Though it is a material with lots of toxic by-products, leather is probably not going to go away soon (and probably not soon enough for those who understandably see it from the animal rights perspective). And though you may ask, whatever happened to sacred cows, leather aficionados nevertheless have an eco-friendlier choice now: scientists based near Chennai, India have now developed a more environmentally-friendly and cost-efficient method for tanning leather.Raghava Rao and a group of researchers at the Central Leather Research Institute (CLRI) in Adyar have found a simple way to reduce the amount of chemical pollutants involved in tanning by merely reversing the order of tanning and post-tanning steps. By doing so, they were able to cut the amount of chemicals released by 82% and increased energy efficiency by 40%, without observable reduction in quality.
Tanning is an otherwise intensely chemical process which transforms decomposable dead animal skins into leather, but not without discharging serious pollution into water – in India, toxic tanning pollutants end up in the Ganges and Yamuna rivers and pose a great health risk to both aquatic ecosystems and humans.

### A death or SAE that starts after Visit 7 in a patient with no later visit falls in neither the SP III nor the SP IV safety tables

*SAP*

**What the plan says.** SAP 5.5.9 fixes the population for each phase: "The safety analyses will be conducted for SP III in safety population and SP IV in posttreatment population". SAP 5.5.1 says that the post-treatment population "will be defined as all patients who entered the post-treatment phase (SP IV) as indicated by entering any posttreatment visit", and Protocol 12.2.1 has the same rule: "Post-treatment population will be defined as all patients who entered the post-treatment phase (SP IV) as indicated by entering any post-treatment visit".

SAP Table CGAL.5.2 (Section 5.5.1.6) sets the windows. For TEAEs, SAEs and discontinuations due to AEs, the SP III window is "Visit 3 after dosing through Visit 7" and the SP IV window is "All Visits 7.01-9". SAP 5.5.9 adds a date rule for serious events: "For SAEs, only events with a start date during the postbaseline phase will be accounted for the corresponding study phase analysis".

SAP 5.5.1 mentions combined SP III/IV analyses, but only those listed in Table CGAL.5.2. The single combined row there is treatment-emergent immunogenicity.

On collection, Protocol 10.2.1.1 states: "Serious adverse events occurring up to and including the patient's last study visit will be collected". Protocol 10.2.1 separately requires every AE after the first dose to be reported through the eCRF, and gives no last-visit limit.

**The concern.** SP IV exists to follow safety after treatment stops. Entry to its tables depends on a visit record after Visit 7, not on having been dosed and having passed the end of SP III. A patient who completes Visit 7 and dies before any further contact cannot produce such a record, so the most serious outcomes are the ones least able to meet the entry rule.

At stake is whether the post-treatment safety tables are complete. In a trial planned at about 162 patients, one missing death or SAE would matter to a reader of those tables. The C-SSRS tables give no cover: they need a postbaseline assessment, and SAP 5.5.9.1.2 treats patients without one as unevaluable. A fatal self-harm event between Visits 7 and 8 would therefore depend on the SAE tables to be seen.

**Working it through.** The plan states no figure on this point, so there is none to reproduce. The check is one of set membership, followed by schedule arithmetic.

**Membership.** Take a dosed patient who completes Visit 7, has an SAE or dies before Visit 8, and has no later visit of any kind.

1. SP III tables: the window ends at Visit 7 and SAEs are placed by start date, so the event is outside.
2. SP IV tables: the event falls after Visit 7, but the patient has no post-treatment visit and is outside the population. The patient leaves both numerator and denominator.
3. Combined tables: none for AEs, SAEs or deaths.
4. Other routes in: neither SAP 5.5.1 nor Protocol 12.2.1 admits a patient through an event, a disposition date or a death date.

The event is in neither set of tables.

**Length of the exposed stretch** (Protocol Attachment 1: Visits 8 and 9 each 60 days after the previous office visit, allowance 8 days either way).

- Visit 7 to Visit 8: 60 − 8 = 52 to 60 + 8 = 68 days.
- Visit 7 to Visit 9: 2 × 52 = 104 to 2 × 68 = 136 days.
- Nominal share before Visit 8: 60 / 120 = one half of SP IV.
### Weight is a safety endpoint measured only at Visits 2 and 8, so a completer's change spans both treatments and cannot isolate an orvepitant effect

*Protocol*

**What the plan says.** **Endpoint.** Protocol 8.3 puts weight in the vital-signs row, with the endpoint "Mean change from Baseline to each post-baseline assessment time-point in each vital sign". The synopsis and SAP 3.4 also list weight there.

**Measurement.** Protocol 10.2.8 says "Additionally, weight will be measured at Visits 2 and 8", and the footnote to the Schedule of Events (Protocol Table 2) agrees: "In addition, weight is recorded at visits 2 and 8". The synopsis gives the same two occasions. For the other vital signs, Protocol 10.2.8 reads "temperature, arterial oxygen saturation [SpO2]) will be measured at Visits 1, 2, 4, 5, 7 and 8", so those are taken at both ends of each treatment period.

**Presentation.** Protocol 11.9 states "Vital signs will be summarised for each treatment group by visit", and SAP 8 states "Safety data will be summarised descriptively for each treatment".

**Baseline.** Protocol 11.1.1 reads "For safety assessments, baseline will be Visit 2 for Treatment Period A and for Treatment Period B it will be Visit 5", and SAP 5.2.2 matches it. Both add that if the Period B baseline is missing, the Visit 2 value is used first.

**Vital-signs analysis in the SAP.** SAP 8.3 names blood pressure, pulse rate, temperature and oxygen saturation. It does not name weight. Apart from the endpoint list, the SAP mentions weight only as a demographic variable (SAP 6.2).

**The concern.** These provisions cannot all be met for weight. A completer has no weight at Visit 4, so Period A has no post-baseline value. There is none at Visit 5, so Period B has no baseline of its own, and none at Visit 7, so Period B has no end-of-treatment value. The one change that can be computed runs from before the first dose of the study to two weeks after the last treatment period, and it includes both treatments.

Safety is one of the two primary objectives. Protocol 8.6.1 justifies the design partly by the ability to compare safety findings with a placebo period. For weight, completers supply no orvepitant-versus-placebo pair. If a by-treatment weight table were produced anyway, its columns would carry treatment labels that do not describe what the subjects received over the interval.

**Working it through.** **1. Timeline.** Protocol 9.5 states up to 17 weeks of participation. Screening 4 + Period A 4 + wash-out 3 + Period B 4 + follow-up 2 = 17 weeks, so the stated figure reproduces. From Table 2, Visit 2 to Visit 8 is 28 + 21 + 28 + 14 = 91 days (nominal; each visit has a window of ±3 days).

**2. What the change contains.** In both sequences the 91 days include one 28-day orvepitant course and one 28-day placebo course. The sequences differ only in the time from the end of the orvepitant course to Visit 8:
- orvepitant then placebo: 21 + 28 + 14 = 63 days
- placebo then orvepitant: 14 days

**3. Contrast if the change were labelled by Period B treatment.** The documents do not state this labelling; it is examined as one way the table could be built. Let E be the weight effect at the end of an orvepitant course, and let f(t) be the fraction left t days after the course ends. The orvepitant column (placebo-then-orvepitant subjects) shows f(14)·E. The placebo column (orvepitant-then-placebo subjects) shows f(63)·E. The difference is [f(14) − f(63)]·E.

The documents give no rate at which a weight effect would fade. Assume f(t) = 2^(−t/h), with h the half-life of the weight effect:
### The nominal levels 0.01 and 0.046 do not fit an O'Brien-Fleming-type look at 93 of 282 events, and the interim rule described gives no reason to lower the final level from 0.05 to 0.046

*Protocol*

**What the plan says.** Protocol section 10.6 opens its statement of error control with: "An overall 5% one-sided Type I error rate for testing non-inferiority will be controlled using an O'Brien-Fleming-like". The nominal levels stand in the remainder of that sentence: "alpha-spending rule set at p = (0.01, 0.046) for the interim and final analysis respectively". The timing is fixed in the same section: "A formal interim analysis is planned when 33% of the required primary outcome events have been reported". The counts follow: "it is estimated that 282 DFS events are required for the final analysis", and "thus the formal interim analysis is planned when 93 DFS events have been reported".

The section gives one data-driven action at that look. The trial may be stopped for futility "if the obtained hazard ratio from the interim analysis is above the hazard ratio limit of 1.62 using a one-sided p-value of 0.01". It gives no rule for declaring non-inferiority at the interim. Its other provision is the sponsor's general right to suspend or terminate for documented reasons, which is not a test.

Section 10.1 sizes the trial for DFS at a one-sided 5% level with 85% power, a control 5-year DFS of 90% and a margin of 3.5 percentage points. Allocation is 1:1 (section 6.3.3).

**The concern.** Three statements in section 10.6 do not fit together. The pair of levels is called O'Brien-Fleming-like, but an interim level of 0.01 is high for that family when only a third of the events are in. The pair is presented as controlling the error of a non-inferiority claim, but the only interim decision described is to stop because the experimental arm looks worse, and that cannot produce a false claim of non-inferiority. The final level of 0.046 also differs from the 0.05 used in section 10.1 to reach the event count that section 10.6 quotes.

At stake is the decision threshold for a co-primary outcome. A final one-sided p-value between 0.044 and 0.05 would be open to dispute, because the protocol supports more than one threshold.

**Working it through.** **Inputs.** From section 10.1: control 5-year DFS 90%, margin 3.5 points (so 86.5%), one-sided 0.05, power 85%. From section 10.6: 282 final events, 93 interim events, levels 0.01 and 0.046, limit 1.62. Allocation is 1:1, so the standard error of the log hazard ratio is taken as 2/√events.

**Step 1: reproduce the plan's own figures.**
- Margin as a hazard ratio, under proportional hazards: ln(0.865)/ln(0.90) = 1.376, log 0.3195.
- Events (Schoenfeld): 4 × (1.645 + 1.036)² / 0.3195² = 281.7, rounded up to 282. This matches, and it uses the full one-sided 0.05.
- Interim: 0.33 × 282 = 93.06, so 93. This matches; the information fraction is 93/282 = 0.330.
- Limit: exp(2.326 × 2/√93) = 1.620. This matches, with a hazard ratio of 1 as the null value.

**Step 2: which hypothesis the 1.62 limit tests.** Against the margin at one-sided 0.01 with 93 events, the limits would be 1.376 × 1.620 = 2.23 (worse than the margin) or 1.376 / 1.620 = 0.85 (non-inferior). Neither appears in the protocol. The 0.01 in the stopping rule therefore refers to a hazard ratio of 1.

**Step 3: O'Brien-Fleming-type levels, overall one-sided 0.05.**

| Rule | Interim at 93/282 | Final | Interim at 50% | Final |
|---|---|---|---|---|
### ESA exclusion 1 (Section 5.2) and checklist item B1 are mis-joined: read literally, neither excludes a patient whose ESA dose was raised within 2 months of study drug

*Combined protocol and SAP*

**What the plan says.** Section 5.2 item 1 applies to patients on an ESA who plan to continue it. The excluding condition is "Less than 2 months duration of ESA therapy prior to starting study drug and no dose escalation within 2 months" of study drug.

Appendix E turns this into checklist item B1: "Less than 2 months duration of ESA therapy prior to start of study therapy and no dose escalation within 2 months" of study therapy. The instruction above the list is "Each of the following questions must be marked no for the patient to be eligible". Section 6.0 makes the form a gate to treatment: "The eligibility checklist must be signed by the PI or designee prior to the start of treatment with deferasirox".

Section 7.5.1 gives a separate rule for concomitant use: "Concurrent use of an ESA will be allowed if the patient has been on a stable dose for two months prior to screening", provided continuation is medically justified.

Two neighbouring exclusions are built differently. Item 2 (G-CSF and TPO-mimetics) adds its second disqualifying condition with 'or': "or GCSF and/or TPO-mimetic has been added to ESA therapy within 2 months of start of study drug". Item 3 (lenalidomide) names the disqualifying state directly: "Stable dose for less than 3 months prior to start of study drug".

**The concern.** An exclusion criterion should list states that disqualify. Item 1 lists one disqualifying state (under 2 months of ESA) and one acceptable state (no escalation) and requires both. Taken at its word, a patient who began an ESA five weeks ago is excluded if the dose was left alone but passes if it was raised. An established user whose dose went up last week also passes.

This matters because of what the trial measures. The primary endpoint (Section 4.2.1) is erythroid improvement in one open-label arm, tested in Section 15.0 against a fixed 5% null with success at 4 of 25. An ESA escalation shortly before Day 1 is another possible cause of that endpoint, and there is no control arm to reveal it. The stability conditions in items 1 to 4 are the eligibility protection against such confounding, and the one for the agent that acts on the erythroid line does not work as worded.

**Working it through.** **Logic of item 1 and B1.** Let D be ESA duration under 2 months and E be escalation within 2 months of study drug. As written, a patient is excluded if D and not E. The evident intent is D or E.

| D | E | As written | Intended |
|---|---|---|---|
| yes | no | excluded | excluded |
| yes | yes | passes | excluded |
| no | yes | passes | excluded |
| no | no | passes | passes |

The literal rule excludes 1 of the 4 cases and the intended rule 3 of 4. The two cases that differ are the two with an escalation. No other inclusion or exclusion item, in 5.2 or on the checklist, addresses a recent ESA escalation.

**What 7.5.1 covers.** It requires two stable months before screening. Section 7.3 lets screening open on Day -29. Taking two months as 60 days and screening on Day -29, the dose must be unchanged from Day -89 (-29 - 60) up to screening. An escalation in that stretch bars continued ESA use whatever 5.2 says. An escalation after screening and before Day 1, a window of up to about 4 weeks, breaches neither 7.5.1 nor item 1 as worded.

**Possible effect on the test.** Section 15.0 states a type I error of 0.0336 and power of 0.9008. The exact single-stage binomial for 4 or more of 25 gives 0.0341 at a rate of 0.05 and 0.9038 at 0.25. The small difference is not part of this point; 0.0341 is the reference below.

In all, around 250 chemicals are used in tanning, with chromium sulfate being the most dangerous. Other chemicals include alcohol, coal tar, degreasing agents, dyes, emulsifiers, formaldehyde, formic acid, lead, lime, resin blenders, sodium chloride, sodium sulfate, sulfuric acid, waxes, and zinc. Skins are transferred from vat to vat, soaked and treated and dyed.
Due to lower labour costs and more lax environmental controls, the tanning industry has grown in countries such as China, India, Pakistan and Bangladesh, capturing 60% of the world’s leather production. As Rao rightly points out, "The significance is tremendous in the context of environmental challenges being faced by the leather industry."
Image: The Hindu